2020 – Year in Review
The most gobsmackingly weird year to date.
Reading back on my 2020 goal post, written in the early days of 2020 feels like another time. A different time. Because who could predict anything that has happened, would actually happen? It feels like a cruel joke.
But, I look at the goals I set back then and actually, they were really complex issues.
As for goals, I set myself the following:
Only one of these things has failed to come to fruition because of COVID. I mean, of course, my exams were delayed due to COVID too but they were also delayed due to my surgery. But I can look at this set of goals with pride.
I did indeed pass my AAT course by the end of the year. In fact, it was a week before the end, because I rallied after my operation to get my final exam done with its six-week marking turn around for the end of December. And I SHOCKED myself with the grade and the pass mark I got. A huge achievement.
I still remain on no IBD medication. It’s been a rollercoaster of emotions because being medication free feels like such an alternative, after having many years being on some sort of medication or another. I can look at this year and say with some certainty that my surgeries – all four of them! – were my saving graces. They were painful and difficult – recovery from Proctectomy surgery and a hernia repair is NO joke – but they have removed so much of the evil of my IBD from my bowel, that my gut can function so much better now.
And I am getting better at my trauma workshop. I say ‘workshop’ but its just me, processing my emotions and recognising the signs and symptoms of my GAD. I can tell you, that dealing with GAD on top of the expected COVID anxiety, it’s been challenging. But I’ve found some real clarity on my own underlining issues, so that’s chalked up as a win in my books.
Relocating – that was the stickler of the year. While we had planned to move back home to be closer to family, it’s just really difficult when I’m not working still. Recovery from hernia surgery is long and the job market is rather… uninspiring while we have this pandemic on, understandably. So I am continuing my studying and we are open to other opportunities; because that is the vibe I am going into 2021 with.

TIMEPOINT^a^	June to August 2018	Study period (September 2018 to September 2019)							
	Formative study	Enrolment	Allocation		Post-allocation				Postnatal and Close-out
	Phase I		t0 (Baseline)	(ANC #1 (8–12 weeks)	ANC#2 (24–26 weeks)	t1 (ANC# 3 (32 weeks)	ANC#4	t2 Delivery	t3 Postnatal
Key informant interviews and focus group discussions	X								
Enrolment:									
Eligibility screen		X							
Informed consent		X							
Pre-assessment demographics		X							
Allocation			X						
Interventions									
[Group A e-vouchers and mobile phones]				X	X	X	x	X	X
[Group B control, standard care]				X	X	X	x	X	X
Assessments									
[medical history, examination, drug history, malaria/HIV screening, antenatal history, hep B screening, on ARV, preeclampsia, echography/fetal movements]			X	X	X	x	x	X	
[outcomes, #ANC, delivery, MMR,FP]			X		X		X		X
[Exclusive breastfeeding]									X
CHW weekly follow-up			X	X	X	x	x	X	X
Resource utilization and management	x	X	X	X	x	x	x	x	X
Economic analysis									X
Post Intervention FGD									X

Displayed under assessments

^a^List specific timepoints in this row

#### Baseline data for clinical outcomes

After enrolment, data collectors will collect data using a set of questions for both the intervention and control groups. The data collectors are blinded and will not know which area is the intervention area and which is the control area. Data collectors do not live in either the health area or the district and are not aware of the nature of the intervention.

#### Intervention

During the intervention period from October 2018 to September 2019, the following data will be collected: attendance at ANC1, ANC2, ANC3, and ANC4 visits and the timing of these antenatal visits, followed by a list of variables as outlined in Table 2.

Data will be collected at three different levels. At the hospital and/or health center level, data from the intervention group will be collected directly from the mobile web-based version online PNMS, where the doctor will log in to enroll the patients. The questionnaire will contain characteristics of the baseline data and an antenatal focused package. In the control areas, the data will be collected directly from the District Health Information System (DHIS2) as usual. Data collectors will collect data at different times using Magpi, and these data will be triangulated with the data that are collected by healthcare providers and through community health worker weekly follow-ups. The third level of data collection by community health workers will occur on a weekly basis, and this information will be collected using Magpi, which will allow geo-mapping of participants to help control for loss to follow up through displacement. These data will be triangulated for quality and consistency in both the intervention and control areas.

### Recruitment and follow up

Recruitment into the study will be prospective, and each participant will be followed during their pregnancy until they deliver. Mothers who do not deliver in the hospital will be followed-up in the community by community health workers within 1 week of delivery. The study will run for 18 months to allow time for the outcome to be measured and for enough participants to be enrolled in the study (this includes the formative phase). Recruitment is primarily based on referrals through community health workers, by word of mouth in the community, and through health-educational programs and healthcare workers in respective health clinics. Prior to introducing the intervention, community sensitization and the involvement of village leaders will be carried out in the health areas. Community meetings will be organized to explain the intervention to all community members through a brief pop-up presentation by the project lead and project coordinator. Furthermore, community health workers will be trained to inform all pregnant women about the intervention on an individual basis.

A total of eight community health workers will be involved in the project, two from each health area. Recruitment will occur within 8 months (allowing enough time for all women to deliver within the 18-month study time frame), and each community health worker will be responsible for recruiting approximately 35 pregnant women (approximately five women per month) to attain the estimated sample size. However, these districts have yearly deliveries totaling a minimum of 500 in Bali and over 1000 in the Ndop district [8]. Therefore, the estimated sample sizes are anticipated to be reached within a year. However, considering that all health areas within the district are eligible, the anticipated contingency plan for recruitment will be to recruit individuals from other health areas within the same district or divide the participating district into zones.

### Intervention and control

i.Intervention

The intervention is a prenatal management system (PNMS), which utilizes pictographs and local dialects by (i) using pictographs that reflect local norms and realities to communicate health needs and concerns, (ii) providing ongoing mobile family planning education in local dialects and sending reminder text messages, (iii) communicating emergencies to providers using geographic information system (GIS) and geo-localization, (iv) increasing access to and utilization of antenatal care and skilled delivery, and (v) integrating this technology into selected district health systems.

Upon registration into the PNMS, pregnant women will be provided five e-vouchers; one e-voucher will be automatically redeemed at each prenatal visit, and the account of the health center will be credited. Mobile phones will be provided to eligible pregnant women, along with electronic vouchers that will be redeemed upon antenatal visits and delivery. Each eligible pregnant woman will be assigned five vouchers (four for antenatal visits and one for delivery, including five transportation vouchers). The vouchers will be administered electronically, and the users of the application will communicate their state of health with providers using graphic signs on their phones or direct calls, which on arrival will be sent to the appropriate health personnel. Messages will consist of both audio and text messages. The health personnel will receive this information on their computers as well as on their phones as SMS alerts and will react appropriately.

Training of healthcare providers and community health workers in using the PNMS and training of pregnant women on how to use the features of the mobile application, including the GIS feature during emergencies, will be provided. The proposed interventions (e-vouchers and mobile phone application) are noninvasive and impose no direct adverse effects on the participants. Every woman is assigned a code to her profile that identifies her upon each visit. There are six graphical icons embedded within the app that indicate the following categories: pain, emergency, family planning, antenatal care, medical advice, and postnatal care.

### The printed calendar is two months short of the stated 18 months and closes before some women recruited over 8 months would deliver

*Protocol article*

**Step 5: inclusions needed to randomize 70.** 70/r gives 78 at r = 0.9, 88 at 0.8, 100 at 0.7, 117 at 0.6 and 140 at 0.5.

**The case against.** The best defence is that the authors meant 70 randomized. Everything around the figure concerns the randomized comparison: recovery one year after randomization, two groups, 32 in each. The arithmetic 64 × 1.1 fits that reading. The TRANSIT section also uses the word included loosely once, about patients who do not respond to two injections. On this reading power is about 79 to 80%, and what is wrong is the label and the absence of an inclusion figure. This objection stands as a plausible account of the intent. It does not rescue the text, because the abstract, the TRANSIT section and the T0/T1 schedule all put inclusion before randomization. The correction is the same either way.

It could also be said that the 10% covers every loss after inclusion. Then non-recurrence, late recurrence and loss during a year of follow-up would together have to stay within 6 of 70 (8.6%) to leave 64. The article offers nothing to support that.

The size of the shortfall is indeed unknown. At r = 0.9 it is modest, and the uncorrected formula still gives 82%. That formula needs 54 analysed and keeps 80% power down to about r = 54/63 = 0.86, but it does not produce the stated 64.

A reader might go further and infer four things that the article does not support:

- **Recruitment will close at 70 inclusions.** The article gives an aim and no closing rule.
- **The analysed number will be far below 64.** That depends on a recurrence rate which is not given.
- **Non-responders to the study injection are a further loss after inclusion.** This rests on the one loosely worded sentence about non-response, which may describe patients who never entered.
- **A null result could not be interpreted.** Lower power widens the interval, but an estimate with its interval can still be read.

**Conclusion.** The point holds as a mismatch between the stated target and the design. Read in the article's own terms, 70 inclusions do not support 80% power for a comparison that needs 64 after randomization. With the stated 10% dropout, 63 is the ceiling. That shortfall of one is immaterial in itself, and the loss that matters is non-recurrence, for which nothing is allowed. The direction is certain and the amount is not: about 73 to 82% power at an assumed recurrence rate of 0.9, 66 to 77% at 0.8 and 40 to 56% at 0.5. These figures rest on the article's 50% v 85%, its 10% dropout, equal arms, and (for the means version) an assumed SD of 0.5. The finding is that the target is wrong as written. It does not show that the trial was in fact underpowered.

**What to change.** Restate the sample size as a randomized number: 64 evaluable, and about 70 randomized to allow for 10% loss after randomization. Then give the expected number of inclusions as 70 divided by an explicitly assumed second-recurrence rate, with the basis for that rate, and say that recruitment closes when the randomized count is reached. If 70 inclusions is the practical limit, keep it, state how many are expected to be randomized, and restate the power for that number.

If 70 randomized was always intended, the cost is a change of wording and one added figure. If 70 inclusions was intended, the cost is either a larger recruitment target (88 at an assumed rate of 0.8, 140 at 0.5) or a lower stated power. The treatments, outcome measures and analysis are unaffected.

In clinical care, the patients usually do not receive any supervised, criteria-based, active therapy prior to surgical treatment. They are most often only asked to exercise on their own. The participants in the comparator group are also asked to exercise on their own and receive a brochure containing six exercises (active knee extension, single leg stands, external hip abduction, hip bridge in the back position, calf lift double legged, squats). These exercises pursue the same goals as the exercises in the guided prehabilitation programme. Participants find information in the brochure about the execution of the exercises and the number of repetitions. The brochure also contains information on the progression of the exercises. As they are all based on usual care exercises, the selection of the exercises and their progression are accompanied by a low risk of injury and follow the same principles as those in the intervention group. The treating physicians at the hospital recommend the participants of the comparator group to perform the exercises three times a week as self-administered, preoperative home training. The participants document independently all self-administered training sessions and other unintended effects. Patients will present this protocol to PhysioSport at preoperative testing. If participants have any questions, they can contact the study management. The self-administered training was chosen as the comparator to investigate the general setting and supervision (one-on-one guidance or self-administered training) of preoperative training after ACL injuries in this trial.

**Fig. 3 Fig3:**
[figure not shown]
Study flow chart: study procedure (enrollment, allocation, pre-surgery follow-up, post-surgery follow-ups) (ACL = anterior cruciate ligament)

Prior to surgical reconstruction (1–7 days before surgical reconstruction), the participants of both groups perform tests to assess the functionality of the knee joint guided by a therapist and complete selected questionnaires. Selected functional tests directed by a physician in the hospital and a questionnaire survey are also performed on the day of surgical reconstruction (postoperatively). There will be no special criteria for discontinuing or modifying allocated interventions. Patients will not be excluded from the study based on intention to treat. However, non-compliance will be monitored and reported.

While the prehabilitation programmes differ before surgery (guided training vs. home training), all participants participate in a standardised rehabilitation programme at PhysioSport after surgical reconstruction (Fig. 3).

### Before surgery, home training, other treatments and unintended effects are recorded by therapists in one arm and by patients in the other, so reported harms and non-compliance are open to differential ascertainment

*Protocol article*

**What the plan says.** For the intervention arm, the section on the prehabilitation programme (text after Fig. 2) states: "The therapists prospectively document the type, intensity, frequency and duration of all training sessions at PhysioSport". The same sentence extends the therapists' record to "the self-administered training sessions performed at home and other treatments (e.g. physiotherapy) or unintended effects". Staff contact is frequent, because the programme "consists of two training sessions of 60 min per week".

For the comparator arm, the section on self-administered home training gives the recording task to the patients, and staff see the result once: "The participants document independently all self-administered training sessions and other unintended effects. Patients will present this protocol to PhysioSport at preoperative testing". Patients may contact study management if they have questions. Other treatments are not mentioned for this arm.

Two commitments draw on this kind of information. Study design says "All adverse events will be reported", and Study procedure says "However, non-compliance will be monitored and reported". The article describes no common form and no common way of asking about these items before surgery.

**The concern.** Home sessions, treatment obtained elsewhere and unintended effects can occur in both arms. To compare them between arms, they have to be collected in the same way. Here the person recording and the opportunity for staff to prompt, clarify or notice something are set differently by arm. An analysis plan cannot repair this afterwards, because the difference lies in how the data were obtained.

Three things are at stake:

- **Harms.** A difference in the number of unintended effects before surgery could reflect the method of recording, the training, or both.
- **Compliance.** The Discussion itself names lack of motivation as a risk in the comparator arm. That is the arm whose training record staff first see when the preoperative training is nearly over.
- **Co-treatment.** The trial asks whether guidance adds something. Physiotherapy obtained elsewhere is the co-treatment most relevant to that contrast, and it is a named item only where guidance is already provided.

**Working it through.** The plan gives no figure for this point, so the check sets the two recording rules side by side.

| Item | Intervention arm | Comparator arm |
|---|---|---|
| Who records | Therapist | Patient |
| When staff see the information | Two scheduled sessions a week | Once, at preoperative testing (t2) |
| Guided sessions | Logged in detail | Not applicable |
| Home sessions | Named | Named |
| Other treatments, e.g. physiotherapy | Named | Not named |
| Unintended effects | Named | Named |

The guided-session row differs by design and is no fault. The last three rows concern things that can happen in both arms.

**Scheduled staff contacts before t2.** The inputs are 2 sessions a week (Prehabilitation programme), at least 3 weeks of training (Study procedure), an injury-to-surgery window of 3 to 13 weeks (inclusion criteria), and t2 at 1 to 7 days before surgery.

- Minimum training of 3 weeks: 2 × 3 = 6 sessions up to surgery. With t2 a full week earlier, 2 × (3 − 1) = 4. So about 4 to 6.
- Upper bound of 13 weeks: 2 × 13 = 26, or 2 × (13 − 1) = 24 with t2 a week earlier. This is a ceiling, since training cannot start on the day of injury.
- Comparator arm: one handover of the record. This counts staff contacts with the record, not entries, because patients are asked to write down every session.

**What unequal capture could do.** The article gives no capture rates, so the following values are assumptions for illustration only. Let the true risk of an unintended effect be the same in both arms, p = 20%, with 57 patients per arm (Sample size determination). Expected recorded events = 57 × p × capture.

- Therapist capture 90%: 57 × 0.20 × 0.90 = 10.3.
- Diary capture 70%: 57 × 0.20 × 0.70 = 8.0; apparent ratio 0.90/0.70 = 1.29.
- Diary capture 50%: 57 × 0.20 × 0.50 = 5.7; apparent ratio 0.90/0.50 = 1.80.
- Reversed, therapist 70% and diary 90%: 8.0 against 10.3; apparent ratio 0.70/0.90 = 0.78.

So, what have been the highlights of 2020?
- Hernia surgery – being without that mother in my abdomen is fantastic.
- Passing AAT with a Merit!
- Managing my mental health at home during a pandemic
- Surviving another year of health
- Not losing my marbles during lockdowns
- Getting to grips with Type Two Diabetes
- Finally being able to find ways to relax!
- Continuing to be a valuable IBD patient – on and offline.
- Perfecting some really great recipes.
- Reconnecting with reading.
I’ve built on the key achievements I had in 2019:
“I continue to see most of the hospital as an outpatient – hallelujah – but even as we draw this year to a close, it’s been a while – in my world – since I’ve been inside there. It’s not been an easy transition and it is still coming along, but I am hopeful that I will see less and less of it as the months go on. I am not certain but hopeful, remember that; it could all change, as we know it often does with IBD!”
While I didn’t have any emergency admissions, I did have my surgical admission. That involved a couple of appointments in the hospital prior to it, along with alot of COVID precautious, so my time in hospital in 2020 was a weird one. I had a scan, lots of blood work done, some consults and of course, my post-operative follow up with my surgeon and stoma nurses. Everything else ‘routine’ has been done by telephone, except for my B12 injections; which I am thankful I still received during the lockdown.